Moon behind Lava Fountain

What’s happened to the Moon? Nothing, but something has happened to the image of the Moon. The heat from a volcanic lava fountain in the foreground has warmed and made turbulent the air nearby, causing passing light to refract differently than usual. The result is a lava plume that appears to be melting the Moon. The featured picture was taken as the full Sturgeon Moon was setting behind Mt. Etna as it erupted in Italy about one week ago. The picture is actually a composite of two images, one taken right after the other, with the same camera and lens. The first image was a quick exposure to capture details of the setting Moon, while the second exposure, taken after the Moon set a few minutes later, was longer so as to capture details of the faint lava jets. From our Earth, we can only see the Sun, Moon, planets, and stars as they appear through the distortion of the Earth’s atmosphere. This distortion can not only change the images of familiar orbs into unusual shapes, it can –unexpectedly at times — delay sunset and moonset by several minutes. [via NASA] https://ift.tt/2LUCrEP
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A Powerful Solar Flare

It was one of the most powerful solar flares in recorded history. Occurring in 2003 and seen across the electromagnetic spectrum, the Sun briefly became over 100 times brighter in X-rays than normal. The day after this tremendous X 17 solar flare — and subsequent Coronal Mass Ejection (CME) — energetic particles emitted from the explosions struck the Earth, creating auroras and affecting satellites. The spacecraft that took these frames — SOHO — was put in a turtle-like safe mode to avoid further damage from this and subsequent solar particle storms. The featured time-lapse movie condenses into 10 seconds events that occurred over 4 hours. The CME, visible around the central sun-shade, appears about three-quarters of the way through the video, while frames toward the very end are progressively noisier as protons from the explosions strike SOHO’s LASCO detector. One this day in 1859, the effects of an even more powerful solar storm caused telegraphs on Earth to spark in what is known as the Carrington Event. Powerful solar storms such as these may create beautiful aurora-filled skies, but they also pose a real danger as they can damage satellites and even power grids across the Earth. [via NASA] https://ift.tt/2NEaX8a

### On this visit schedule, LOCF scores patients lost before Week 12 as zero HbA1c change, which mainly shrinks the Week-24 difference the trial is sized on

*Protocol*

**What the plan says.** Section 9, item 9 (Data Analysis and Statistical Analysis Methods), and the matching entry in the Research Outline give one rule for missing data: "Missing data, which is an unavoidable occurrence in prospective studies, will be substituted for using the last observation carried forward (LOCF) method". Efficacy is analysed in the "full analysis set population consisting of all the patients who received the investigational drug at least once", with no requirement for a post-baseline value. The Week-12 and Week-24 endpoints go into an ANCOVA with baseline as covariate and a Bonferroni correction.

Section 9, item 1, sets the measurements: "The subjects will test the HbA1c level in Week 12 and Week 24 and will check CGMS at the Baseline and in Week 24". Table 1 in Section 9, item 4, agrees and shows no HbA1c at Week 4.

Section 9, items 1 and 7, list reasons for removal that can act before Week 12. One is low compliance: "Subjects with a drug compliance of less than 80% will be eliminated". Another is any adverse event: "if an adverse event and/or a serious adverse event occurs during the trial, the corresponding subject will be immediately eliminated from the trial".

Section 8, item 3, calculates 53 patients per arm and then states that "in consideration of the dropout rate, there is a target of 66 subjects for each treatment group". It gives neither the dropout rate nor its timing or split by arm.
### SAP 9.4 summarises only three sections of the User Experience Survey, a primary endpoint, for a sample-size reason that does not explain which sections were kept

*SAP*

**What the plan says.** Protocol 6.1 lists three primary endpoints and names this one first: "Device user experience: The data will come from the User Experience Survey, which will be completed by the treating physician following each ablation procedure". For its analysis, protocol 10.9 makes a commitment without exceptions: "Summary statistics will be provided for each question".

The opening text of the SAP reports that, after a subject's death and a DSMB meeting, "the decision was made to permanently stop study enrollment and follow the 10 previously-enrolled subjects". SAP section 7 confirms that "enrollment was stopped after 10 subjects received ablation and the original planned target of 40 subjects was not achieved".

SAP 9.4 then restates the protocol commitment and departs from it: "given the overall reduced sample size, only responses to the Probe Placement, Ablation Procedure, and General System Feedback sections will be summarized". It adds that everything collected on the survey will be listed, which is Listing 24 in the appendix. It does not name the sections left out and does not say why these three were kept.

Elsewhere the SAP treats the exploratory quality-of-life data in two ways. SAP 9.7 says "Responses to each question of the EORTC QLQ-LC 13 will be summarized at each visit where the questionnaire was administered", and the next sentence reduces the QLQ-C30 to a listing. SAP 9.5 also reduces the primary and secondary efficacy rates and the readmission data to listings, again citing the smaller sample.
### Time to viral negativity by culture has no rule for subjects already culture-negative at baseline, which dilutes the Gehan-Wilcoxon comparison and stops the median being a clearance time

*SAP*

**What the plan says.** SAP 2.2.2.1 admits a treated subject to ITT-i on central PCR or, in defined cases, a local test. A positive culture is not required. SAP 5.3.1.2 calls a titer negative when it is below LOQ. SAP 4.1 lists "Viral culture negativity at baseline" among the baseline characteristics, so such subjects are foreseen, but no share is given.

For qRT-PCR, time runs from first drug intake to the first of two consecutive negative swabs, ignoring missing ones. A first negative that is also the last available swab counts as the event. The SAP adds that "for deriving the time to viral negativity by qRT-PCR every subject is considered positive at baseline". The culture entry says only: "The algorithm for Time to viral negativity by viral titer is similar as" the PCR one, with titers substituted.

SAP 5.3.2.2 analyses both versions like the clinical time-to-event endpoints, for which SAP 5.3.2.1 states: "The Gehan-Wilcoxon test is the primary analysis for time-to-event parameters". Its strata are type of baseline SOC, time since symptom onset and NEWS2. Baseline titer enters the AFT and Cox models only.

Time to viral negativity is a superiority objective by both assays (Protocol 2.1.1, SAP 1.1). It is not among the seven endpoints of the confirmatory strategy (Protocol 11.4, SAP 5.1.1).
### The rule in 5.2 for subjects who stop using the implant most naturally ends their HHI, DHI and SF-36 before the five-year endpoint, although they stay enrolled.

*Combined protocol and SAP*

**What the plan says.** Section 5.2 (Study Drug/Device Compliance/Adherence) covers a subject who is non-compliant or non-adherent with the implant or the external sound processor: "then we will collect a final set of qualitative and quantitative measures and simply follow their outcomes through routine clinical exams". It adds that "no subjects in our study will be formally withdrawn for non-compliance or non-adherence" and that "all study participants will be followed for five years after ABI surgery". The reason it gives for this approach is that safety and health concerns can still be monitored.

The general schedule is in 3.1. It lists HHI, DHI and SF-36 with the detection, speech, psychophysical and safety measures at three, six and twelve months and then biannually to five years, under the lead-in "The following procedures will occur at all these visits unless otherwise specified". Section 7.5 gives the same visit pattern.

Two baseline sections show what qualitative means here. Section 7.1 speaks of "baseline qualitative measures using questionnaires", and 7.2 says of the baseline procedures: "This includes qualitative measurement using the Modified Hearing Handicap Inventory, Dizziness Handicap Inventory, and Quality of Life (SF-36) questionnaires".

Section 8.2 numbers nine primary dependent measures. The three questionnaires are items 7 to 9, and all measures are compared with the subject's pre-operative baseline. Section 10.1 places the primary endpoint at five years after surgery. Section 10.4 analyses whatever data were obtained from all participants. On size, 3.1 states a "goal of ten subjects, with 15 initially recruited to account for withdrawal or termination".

On August 23, 2018 the identification and distribution of aerosols in the Earth’s atmosphere is shown in this dramatic, planet-wide visualization. Produced in real time, the Goddard Earth Observing System Forward Processing (GEOS FP) model relies on a combination of Earth-observing satellite and ground-based data to calculate the presence of types of aerosols, tiny solid particles and liquid droplets, as they circulate above the entire planet. This August 23rd model shows black carbon particles in red from combustion processes, like smoke from the fires in the United States and Canada, spreading across large stretches of North America and Africa. Sea salt aerosols are in blue, swirling above threatening typhoons near South Korea and Japan, and the hurricane looming near Hawaii. Dust shown in purple hues is blowing over African and Asian deserts. The location of cities and towns can be found from the concentrations of lights based on satellite image data of the Earth at night. [via NASA] https://ift.tt/2orIqHS